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Posts tagged teaching with love and logic

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Teachers who establish a relationship of unconditional acceptance and respect with students are at a great advantage. Students in the presence of teachers who fill this basic need (i.e., validation of their worth) tend to put forth the extra effort to maintain their expectations, as well as their relationship with the teachers.

Teaching with Love and Logic, pg 129


(via teamteachers)

Filed under education summer book club teaching with love and logic

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Yikes! Summer book reading



Teaching with Love and Logic

àLet’s come up with your punishment together (Teacher and Student)

This idea makes me so uncomfortable. I feel that perhaps a master teacher would be able to do this, but I am not ready to give that baton of control to my students. I don’t think it would be effective because I am sooooo uncomfortable with this idea. I think that if a teacher is comfortable and confident with a technique/idea/whatever then 90% of the time it’ll work otherwise it just won’t.

What are your thoughts?

I think your phrasing of it is a lot different than the author’s intent.

Obviously, it would depend on the age, situation, and the kind.

As I said before, I think putting the responsibility on the kid to help make things right is very powerful.  I think consequences where the kid has to think about what they did and come up with a solution (that the teacher agrees is fitting) teaches them a lot more than dealing out a punishment does.    Outside of school walls, they will need to know problem-solving skills and what taking responsibility for your actions means.

I know there are at least two other teachers not participating in book club because they’ve already read the book.  They use this techniques.  I’d love to hear their thoughts on the issue.

I haven’t read the book (couldn’t make it work this time around — my summer schedule is full-day) but I do use this technique with some kids, especially at my program where discipline is sometimes lax or almost random when left to the supervisor.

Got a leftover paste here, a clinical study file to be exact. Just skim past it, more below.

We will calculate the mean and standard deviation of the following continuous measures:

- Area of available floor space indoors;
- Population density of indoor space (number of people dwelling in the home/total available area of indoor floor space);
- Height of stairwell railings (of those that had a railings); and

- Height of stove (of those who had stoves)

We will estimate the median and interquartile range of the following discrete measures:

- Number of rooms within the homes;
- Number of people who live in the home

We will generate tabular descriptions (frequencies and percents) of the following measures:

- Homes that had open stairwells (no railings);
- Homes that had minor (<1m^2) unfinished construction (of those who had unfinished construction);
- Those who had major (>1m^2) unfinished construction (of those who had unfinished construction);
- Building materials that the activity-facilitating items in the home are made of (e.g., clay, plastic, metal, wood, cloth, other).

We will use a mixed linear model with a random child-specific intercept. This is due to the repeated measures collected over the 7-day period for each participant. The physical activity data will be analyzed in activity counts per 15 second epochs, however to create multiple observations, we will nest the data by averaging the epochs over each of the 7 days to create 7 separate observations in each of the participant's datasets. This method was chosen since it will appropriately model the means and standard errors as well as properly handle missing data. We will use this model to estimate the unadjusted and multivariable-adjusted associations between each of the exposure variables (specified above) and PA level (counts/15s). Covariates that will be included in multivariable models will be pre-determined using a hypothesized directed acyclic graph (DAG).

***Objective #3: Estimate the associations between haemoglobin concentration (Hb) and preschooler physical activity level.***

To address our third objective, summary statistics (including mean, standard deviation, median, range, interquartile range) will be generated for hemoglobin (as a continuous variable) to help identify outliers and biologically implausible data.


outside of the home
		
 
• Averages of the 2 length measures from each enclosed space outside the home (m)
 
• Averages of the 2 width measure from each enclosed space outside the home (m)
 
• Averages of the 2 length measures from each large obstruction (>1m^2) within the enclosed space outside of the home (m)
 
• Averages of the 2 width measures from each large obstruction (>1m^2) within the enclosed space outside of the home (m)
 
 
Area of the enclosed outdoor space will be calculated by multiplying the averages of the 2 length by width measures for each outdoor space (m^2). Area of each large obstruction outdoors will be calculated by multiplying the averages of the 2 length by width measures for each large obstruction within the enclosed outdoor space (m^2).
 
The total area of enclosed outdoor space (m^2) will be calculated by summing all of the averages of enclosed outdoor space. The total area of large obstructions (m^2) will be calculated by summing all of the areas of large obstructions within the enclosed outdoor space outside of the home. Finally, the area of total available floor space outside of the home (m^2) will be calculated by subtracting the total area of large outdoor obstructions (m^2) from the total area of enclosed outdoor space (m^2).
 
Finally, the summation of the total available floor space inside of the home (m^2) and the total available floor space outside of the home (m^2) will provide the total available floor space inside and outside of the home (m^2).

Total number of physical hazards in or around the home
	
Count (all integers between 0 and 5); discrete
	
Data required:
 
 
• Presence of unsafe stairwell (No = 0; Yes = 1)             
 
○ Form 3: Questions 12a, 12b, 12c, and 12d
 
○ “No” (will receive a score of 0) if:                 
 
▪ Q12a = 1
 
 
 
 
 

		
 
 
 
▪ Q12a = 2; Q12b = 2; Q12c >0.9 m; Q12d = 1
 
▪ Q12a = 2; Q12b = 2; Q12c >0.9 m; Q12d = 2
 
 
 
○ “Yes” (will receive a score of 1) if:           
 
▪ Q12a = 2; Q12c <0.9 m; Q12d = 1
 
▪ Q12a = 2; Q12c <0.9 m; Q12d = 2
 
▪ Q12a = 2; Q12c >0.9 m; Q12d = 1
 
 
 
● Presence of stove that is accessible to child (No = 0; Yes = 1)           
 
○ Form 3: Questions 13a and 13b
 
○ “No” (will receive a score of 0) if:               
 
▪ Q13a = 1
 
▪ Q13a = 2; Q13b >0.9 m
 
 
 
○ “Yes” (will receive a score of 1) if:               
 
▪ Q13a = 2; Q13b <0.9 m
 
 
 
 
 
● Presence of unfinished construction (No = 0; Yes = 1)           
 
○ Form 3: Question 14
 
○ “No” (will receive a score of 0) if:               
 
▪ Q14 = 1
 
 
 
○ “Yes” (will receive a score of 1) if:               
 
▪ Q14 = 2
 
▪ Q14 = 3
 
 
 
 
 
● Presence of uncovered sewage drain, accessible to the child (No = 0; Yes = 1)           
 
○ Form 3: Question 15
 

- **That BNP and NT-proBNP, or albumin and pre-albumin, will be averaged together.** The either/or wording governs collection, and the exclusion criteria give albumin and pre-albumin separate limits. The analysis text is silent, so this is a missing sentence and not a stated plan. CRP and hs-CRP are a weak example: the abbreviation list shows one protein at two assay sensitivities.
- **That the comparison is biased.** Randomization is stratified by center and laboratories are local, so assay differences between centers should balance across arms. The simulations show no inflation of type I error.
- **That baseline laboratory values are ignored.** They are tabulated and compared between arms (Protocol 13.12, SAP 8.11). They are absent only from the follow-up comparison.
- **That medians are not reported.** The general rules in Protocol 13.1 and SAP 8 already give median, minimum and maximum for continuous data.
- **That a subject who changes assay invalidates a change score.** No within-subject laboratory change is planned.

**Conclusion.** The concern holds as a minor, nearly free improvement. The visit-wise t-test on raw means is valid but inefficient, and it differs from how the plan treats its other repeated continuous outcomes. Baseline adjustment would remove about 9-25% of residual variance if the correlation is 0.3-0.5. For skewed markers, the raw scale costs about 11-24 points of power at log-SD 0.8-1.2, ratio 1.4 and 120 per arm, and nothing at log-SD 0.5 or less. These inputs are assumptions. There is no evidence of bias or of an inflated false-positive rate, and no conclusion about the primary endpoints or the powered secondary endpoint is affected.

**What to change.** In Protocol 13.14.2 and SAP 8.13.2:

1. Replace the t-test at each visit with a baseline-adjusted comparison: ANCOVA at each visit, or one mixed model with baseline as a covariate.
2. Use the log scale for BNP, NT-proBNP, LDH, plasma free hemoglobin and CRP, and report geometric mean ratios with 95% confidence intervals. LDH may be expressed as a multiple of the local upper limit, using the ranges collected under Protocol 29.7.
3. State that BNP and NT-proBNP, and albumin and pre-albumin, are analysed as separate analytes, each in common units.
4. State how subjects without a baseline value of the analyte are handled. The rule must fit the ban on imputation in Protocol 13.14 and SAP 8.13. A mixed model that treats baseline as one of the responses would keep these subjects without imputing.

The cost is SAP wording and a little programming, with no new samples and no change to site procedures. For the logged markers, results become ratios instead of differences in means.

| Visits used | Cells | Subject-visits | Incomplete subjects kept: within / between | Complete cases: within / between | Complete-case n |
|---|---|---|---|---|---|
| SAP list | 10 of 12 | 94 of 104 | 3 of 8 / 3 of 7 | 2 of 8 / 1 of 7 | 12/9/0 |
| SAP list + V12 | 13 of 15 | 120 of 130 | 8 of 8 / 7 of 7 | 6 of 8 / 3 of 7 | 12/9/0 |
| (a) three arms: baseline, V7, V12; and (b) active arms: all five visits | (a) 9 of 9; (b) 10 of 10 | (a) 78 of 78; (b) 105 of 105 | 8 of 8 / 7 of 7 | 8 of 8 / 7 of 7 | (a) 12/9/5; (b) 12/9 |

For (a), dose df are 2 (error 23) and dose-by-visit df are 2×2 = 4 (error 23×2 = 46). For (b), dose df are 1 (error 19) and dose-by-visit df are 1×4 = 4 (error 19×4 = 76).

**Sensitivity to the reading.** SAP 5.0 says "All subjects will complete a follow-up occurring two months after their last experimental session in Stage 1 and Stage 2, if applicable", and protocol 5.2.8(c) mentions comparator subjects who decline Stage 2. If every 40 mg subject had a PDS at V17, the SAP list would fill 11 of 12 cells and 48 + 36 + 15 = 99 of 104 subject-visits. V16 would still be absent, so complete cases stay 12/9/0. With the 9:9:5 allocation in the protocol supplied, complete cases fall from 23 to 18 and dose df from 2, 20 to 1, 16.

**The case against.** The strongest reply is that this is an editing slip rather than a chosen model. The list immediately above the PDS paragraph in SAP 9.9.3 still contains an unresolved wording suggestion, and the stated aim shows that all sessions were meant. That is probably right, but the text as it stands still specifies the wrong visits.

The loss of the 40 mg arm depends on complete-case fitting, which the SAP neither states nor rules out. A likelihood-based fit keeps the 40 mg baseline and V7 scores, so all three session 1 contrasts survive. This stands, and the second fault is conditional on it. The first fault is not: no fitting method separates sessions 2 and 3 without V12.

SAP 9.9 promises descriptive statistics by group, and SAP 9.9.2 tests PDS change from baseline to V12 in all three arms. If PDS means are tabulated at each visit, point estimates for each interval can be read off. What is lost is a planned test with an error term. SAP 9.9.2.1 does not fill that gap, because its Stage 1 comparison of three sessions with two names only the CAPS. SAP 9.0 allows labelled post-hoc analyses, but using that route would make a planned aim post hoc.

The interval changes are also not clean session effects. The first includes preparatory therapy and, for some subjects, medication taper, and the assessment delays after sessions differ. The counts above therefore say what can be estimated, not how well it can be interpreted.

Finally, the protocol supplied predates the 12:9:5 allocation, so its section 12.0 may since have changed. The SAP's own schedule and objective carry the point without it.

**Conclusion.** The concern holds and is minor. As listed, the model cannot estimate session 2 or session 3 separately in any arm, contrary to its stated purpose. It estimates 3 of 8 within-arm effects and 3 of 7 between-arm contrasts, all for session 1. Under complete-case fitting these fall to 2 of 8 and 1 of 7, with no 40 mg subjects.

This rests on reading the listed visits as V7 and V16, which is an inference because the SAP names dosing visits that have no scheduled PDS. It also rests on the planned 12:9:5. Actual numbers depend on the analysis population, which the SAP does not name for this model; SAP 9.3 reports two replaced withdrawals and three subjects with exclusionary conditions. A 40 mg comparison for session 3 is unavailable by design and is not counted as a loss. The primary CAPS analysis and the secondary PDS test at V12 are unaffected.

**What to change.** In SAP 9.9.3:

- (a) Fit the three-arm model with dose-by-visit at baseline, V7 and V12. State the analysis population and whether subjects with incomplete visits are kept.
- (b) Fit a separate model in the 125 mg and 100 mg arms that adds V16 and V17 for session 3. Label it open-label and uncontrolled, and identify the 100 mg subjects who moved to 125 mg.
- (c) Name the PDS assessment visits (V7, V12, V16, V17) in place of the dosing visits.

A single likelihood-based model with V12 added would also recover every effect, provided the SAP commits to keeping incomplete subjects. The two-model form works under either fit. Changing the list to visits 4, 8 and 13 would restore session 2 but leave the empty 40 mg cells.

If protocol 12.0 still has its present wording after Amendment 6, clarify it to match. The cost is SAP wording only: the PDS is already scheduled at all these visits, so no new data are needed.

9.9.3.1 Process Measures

It doesn’t mean that the student is crafting their own punishment, per se.  It’s, for me, just another way to get them to think about what they did, what the consequences were that were out of their hands, what the further consequences should be, etc.  They think about what’s “right,” and what might rectify a situation.  They also think about the scale of what they’ve done and what might be appropriate as punishment.

When I use this technique with a student I ask them, “What did you do wrong?  Why do you think that was wrong?”  And let’s be honest — many students tune that out and answer with a tone that is the equivalent of an eye roll.  They tell you what you want to hear.  But then, try saying, “Alright — what do you think should happen now?” or “What do you think you could do to make it right?”

It catches most of my students off-guard the first time.  And sometimes the second time.  And it tends to reduce their negative behaviors later, because it makes them really think about why what they did was wrong and what the consequences are going to be.  I try to avoid ever saying “What do you think your punishment should be,” because to my students a punishment is something menial and annoying that they dislike but which has little or no connection to what they did that got them there.

(I hoped that was useful — because I’m not reading the book right now it might be completely irrelevant, but those are my two cents on the technique.)

(via positivelypersistentteach)

Filed under education classroom management summer book club teaching with love and logic